The best thing my dad taught me was: “The spirit of the law, not the letter of the law.”

Which might seem strange, because Dad was a policeman.

But what that phrase taught me was never let anyone else do your thinking for you.

And never let a set of rules be an excuse for not thinking.

As a rule the law is there to be followed.

But there’s often something that couldn’t be foreseen.

No rule is perfect, so how do you decide when there are extenuating circumstances?

Well, then you have to look at the reason the rule was made in the first place.

So, although Dad didn’t put it in these words, the reason laws were made was to enforce the Social Contract, so what’s the Social Contract?

That’s the agreement whereby we willingly sacrifice some freedoms to the state, in order to receive protection by the state.

For instance we agree to give up weapons in order to have a force that protects us from other people with weapons.

So if you find a man in the street with a weapon, he’s breaking the law.

But what if he’s looking for the person who kidnapped his child?

Then should you apply the letter of the law, and arrest him, or the spirit of the law, and help find the kidnapper and child?

Pretty much all my thinking has stemmed from that phrase.

For me it taught me to question everything, to get upstream of any conclusions and find the reason they existed.

Particularly, it led me to people like Descartes, John Locke, David Hume, Immanuel Kant, Bishop Berkeley and eventually Jean-Paul Sartre.

“The spirit of the law, not the letter of the law” allows us to agree in the main with someone without accepting their conclusions parrot fashion.

To follow their thinking back upstream bit-by-bit, possibly keeping the parts we like and leaving the parts we don’t.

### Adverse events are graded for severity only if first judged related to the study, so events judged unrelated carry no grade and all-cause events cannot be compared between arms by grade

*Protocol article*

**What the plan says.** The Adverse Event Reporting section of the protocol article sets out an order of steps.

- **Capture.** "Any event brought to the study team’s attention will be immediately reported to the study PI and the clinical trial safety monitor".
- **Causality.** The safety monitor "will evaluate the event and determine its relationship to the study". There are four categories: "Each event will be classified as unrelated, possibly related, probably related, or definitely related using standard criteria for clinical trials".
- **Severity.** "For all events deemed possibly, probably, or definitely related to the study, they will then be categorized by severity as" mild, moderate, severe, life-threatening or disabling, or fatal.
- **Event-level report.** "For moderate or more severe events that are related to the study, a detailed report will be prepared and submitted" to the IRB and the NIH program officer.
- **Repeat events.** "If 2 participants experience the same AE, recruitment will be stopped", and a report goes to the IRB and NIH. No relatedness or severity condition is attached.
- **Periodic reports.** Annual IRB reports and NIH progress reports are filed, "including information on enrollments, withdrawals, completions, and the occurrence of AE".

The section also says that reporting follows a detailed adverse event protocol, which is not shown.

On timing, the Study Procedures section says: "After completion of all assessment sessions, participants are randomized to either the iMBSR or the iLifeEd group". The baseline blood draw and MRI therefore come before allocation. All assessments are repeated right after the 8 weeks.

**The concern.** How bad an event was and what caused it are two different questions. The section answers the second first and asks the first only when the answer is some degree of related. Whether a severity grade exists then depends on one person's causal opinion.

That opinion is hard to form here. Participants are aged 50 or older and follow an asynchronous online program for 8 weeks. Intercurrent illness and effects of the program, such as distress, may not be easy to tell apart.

Instead of having to accept their thinking as a complete package, it allows us to pick’n’mix.

It encourages us to use their conclusion as a springboard, not a straitjacket.

Which is exactly what creative departments used to be able to do with briefs.

A brief represented the end of the planning (aka strategic) department’s thinking, and the handover to creatives for them to begin thinking.

But now, the brief isn’t handed on like a baton in a relay race, now it’s like a ball and chain.

The brief is where everyone must stop thinking.

Consequently, knowing they aren’t allowed to question the brief, creatives have stopped contributing to it.

Now a brief is a requisition form with all the requirements of the job filled in.

An idea isn’t judged as good or bad, the phrase: “It’s not on brief” kills it immediately.

Creatives are not there to think, they’re there to execute the brief.

Perhaps add a new typeface, a piece of music, a visual technique, but that’s all.

There is no possibility of creatives adding anything different, new, or exciting to the brief.

So creatives have become too lazy to question the briefs, and because planners (aka strategists) know that, they are too lazy to write exciting, challenging briefs.

The dull conventional, formulaic keeps everyone happy.

So we have the same old briefs and the same old executions all done by tired robots.

As Rory Sutherland said: “Creatives have a fear of the obvious, but they must sell their work to people who have a love of the obvious.”

No wonder the motto now is: “The letter of the law, not the spirit of the law.”